On 1 October 2010 the singer Van Morrison was granted a privacy injunction against the “News of the World” by the High Court in Northern Ireland.   Mr Justice Gillen held that a proposed article and photographs went “beyond the margin or appreciation allowed to a free press“, describing them as an “unacceptable intrusion“.   The proposed article included details about Mr Morrison’s home, its value, layout and furnishing, together with the input into its management by businesswoman Gigi Lee.

The Judge said the value of Mr Morrison’s home, its location, the work carried out on it at the behest of Ms Lee, detailed descriptions of furnishings and decorations, guests to the house, the delivery of food, and the state of his marriage were all “classic illustrations” of intrusion into their private lives.  He said that

“Whilst it may well be that a particular readership may have an interest – prurient or otherwise – in certain aspects of the lives of celebrities… this is not the same as saying that these are matters of public interest”.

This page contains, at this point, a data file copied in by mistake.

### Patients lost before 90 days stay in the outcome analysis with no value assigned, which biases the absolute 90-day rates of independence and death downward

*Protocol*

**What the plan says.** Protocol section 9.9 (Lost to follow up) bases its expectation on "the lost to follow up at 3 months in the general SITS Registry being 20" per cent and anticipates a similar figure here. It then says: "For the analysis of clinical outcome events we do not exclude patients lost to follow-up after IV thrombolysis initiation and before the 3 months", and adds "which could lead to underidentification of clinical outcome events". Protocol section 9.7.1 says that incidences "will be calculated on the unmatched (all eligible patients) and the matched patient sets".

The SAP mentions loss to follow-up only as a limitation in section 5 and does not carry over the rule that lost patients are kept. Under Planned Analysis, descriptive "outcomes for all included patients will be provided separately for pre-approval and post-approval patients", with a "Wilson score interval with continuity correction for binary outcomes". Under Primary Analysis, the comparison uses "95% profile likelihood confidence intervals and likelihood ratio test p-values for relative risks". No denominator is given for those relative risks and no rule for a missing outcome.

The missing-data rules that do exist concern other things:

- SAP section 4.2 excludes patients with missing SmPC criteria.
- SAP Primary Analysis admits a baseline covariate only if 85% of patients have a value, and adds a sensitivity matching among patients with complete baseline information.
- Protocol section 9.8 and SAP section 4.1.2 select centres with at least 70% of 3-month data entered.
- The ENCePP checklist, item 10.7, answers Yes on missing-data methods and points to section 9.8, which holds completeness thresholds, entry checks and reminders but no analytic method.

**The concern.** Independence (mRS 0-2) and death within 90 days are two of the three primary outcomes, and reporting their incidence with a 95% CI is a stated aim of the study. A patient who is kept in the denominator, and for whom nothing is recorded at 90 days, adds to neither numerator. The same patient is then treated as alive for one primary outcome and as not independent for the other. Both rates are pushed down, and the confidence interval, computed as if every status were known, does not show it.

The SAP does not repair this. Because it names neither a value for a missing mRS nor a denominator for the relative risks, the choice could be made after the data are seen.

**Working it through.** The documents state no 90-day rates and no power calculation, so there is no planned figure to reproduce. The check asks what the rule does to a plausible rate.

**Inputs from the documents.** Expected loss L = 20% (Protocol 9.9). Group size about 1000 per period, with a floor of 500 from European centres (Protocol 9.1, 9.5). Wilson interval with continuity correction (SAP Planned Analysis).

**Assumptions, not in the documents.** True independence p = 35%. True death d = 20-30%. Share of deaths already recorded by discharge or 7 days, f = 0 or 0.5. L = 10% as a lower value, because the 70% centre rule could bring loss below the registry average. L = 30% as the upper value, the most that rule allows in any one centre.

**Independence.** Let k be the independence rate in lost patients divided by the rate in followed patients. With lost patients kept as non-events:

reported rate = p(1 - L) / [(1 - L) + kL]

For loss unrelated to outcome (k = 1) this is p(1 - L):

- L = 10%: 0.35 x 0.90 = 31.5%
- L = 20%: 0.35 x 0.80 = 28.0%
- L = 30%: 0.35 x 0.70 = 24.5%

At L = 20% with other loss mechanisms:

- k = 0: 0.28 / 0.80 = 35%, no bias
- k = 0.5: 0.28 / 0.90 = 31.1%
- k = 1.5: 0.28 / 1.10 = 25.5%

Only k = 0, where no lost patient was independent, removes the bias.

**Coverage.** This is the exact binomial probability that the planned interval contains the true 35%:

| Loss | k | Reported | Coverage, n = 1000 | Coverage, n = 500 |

However, the Judge stressed that context was everything and the rights of the press must be “jealously guarded and looked at in each individual case“.  He also acknowledged that more compelling circumstances could conceivably arise in future where a court might determine freedom of expression outstripped the right to privacy.

However, the judge refused to grant a “super-injunction”.  He said

“I am not presently minded to grant a super injunction against persons unnamed in the terms sought by the plaintiffs concerning the private lives or relationships of the plaintiffs in general. This is too wide an ambit.”

There is a news report of the decision on the BBC website but the judgment is not, at present, available.  There is also a post about the case on the “Pogo Was Right” blog.

In January 2010 was reported that Mr Morrison had refuted claims in the “Mail on Sunday” that he had become a new father, after it emerged that Ms Lee had recently given birth.   It was reported that he was launching legal action against the newspaper which had linked him with the Texan woman and her baby.